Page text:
Parental depression linked to TMD pain in young adults

Published on January 21, 2013 at 5:15 PM · No Comments

By Joanna Lyford, Senior medwireNews Reporter

A mother's depression during pregnancy is not a risk factor for temporomandibular disorders (TMDs) in her child, a 31-year follow-up study indicates.

Depression in either parent did however increase the child's risk for pain-related TMD symptoms in early adulthood, according to Kirsi Sipilä (University of Eastern Finland, Kuopio) and co-authors, who say that effective treatment of parental depression "could also have an important influence on the future health of their offspring."

Sipilä's team used data from the Northern Finland Birth Cohort 1966 on 5541 children and their parents.

Writing in the European Journal of Pain, Sipilä et al report that 13.8% of mothers experienced depression during pregnancy and 2.8% of parents needed hospital treatment for depression when their children were aged 18 years or below.

Among the children, 15.3% reported facial pain, 12.0% had temporomandibular joint pain (TMJ) at rest, 12.3% had TMJ pain on movement, 25.0% had clicking and crepitations in the TMJ, and 8.6% had difficulties in mouth opening.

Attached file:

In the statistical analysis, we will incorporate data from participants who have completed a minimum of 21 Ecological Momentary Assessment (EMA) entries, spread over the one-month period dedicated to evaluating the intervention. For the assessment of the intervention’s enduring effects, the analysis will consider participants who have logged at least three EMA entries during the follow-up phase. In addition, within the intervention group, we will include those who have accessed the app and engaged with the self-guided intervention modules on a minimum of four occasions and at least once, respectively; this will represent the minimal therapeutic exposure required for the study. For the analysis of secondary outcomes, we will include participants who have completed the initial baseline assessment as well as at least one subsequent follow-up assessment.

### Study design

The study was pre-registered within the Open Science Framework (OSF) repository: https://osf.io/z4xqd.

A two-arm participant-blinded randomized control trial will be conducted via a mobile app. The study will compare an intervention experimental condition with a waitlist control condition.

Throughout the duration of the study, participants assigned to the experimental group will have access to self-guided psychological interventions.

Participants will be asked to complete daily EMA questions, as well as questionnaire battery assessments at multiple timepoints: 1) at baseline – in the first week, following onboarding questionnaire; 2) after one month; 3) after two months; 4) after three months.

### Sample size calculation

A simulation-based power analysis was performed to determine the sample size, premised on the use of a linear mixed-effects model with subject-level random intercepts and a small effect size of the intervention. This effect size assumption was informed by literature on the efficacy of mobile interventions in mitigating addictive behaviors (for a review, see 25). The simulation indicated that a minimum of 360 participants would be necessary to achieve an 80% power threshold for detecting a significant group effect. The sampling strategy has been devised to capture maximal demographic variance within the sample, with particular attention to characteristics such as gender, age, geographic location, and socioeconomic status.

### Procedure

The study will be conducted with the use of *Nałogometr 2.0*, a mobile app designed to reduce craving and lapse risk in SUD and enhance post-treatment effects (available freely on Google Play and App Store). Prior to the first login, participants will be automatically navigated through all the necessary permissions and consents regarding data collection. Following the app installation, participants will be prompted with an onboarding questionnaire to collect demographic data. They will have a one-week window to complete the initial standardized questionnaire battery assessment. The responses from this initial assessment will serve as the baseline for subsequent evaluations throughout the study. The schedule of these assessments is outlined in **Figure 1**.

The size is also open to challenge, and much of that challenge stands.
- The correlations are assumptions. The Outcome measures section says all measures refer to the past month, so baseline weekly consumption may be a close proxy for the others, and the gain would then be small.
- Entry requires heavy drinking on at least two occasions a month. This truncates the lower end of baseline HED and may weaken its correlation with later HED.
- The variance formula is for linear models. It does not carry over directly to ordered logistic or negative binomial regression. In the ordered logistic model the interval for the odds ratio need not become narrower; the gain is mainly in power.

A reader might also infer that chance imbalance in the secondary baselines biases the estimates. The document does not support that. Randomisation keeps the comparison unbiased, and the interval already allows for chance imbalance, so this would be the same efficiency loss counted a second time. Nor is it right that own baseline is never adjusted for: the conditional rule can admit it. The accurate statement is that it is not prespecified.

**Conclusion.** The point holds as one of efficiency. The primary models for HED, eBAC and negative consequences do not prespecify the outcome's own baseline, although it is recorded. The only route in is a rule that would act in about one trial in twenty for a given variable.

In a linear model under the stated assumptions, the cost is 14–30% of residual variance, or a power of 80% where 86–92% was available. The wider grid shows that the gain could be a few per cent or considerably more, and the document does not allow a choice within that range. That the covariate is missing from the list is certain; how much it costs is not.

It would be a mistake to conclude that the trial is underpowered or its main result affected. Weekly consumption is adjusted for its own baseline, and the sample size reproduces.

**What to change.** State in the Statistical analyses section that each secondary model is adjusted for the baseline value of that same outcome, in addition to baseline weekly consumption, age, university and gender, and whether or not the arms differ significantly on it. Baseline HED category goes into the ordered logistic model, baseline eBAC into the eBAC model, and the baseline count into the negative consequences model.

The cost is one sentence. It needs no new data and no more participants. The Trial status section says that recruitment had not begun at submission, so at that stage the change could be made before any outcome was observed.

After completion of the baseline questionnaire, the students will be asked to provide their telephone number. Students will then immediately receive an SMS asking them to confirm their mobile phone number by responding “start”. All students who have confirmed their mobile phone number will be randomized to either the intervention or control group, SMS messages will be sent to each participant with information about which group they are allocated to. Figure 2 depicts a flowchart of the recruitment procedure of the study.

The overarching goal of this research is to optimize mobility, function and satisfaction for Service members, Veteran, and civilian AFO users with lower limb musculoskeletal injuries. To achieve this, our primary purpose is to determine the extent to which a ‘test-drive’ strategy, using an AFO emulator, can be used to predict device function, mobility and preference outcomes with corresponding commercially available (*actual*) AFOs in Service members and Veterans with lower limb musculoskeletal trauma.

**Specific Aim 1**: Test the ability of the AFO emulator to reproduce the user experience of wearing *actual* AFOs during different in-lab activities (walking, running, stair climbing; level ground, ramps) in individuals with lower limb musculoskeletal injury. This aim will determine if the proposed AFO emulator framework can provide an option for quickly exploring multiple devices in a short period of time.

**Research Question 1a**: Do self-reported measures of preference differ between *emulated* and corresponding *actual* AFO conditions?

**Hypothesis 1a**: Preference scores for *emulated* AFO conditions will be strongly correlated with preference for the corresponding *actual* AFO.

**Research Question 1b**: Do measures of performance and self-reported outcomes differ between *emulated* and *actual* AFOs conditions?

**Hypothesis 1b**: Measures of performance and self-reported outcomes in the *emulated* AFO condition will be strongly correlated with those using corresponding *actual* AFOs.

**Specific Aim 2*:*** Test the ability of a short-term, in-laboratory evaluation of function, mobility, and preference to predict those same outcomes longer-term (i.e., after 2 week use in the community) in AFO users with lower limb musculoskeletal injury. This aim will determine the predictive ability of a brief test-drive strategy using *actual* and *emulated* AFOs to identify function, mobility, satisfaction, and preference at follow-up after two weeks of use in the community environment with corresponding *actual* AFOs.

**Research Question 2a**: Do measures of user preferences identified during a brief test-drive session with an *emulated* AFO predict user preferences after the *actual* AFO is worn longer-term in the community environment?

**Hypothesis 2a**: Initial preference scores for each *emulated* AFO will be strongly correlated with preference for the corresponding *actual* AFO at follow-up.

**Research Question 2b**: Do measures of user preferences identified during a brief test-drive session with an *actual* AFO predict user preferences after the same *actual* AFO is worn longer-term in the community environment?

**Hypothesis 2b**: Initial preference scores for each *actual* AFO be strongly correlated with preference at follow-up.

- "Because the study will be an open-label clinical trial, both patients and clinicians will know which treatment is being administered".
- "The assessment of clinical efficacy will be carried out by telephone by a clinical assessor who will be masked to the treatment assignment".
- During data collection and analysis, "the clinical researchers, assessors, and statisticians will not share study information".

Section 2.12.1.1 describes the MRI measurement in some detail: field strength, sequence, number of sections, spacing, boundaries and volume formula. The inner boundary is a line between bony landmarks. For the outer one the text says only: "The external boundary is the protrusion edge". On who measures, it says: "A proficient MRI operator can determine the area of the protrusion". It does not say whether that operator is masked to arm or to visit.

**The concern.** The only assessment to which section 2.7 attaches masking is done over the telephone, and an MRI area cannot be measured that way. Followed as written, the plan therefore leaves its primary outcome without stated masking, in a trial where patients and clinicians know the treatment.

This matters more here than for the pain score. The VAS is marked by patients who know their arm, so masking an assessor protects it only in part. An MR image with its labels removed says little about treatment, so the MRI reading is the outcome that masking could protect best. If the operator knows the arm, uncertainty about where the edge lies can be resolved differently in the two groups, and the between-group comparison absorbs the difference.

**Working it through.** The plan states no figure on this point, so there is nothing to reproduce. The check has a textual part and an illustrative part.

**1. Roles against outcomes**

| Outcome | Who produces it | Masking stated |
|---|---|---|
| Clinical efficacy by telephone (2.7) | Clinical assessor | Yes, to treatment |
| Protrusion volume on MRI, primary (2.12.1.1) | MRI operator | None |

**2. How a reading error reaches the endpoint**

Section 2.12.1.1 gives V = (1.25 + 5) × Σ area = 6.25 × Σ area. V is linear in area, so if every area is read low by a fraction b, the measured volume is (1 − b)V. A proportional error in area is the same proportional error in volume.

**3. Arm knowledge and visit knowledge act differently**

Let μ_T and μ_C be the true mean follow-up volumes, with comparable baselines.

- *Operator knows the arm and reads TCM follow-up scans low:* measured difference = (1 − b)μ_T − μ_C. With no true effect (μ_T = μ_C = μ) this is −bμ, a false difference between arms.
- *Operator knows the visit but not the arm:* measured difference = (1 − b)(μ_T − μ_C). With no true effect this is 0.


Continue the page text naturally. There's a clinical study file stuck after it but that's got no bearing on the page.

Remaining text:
The researchers found no association between maternal depression during pregnancy and TMD in offspring.

By contrast, depression in either parent was significantly associated with facial pain (odds ratio [OR]=1.60) and TMJ pain at rest (OR=1.86) in the offspring. These associations remained significant after controlling for multiple confounders, with adjusted ORs of 1.64 and 1.81, respectively.

Other factors that influenced TMDs in the offspring were gender, paternal occupation, and self-reported depression of the offspring in early adulthood.

"Our results do not seem to follow the hypothesis that this association mediates through the presence of the offspring's own depression or, at least, not entirely," remark Sipilä et al.

"Based on this evidence, psychosocial risk factors in childhood and adolescence can have far-reaching effects on health into adulthood. Our findings suggest a need to add parental depression to the array of factors influencing experiences of pain later on in a child's life."

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